Mobile Wireless Middleware, Operating Systems, and Applications - Workshops. Mobilware 2009 Workshops, Berlin, Germany, April 2009, Revised Selected Papers

Research Article

Pervasive Adaptation in Car Crowds

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  • @INPROCEEDINGS{10.1007/978-3-642-03569-2_12,
        author={Alois Ferscha and Andreas Riener},
        title={Pervasive Adaptation in Car Crowds},
        proceedings={Mobile Wireless Middleware, Operating Systems, and Applications - Workshops. Mobilware 2009 Workshops, Berlin, Germany, April 2009, Revised Selected Papers},
        proceedings_a={MOBILWARE WORKSHOPS},
        year={2012},
        month={11},
        keywords={Pervasive Adaptation Socio-technical Systems Smart Cars Car Crowds Driver-Car Interaction Vital Context},
        doi={10.1007/978-3-642-03569-2_12}
    }
    
  • Alois Ferscha
    Andreas Riener
    Year: 2012
    Pervasive Adaptation in Car Crowds
    MOBILWARE WORKSHOPS
    Springer
    DOI: 10.1007/978-3-642-03569-2_12
Alois Ferscha1,*, Andreas Riener1,*
  • 1: Johannes Kepler University
*Contact email: ferscha@pervasive.jku.at, riener@pervasive.jku.at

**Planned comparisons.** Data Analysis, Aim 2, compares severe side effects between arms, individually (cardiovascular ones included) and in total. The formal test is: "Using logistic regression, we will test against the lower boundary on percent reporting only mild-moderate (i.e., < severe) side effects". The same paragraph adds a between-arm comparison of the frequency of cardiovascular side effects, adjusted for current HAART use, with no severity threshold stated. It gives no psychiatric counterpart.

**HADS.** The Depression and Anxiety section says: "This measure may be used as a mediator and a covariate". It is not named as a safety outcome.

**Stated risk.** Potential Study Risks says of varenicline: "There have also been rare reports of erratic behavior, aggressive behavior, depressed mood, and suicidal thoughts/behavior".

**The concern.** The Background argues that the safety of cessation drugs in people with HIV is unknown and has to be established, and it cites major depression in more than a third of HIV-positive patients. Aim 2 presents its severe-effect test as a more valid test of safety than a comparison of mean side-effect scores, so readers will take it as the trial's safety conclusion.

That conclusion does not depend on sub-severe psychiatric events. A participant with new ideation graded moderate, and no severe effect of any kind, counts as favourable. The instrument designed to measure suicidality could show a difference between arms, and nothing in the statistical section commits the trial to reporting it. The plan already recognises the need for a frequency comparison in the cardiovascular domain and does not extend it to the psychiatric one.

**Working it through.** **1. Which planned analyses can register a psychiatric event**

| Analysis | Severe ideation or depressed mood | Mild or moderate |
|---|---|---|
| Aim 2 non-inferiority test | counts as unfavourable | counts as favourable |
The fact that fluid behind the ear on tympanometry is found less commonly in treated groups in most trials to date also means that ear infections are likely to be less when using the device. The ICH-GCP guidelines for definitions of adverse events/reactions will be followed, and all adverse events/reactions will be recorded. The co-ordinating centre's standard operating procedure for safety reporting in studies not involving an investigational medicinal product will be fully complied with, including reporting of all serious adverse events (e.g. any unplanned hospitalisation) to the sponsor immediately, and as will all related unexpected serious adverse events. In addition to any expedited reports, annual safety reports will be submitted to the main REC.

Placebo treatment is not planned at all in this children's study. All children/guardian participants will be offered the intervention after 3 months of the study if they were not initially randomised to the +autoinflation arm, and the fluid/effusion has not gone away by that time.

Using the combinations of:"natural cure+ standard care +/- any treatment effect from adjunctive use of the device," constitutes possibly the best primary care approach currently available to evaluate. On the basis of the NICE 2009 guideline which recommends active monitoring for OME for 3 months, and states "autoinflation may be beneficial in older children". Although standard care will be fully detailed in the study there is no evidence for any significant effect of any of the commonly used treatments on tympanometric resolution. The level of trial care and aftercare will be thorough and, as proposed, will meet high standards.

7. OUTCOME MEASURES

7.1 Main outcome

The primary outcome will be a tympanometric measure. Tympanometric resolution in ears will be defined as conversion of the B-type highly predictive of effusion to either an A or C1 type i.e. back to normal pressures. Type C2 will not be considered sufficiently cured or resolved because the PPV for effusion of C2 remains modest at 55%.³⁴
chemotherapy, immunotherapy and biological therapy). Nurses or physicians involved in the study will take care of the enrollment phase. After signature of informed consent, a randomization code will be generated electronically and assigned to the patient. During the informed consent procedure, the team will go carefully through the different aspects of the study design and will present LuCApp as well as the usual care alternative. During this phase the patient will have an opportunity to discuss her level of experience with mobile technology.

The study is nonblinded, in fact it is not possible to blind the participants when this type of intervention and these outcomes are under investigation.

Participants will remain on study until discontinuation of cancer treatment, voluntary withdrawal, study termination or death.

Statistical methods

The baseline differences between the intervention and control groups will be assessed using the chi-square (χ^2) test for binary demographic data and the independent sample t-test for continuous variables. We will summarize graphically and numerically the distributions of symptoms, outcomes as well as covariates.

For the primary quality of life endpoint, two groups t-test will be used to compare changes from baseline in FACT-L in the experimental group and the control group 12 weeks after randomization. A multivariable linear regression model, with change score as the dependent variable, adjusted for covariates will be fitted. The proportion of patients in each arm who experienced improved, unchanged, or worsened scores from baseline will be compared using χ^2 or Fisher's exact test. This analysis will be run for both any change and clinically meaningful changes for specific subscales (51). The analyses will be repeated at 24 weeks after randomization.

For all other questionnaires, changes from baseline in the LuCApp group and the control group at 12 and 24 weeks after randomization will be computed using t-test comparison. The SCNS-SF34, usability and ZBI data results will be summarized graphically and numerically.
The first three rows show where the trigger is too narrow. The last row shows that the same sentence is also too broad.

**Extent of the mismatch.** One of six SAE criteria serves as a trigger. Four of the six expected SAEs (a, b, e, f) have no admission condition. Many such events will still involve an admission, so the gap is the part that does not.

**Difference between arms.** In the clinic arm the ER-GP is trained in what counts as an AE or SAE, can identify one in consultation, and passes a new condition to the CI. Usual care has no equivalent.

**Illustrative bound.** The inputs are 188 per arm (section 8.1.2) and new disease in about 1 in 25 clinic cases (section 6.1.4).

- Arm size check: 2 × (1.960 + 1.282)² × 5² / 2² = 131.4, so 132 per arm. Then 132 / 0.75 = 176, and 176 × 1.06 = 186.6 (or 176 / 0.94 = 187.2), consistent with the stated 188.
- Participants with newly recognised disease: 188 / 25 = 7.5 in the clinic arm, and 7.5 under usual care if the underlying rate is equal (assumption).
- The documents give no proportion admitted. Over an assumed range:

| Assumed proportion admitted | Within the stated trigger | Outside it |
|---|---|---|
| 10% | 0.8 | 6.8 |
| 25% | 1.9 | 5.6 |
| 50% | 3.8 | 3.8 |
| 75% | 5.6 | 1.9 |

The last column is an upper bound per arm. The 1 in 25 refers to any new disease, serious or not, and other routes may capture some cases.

Abstract

Advances in the miniaturization and embedding of electronics for microcomputing, communication and sensor/actuator systems, have fertilized the pervasion of technology into literally everything. Pervasive computing technology is particularly flourishing in the automotive domain, exceling the “smart car”, embodying intelligent control mechanics, intelligent driver assistance, safety and comfort systems, navigation, tolling, fleet management and car-to-car interaction systems, as one of the outstanding success stories of pervasive computing. This paper raises the issue of the socio-technical phenomena emerging from the reciprocal interrelationship between drivers and smart cars, particularly in car crowds. A driver-vehicle co-model (DVC-model) is proposed, expressing the complex interactions between the human driver and the in-car and on-car technologies. Both explicit (steering, shifting, overtaking), as well as implicit (body posture, respiration) interactions are considered, and related to the drivers vital state (attentive, fatigue, distracted, aggressive). DVC-models are considered as building blocks in large scale simulation experiments, aiming to analyze and understand adaptation phenomena rooted in the feed-back loops among individual driver behavior and car crowds.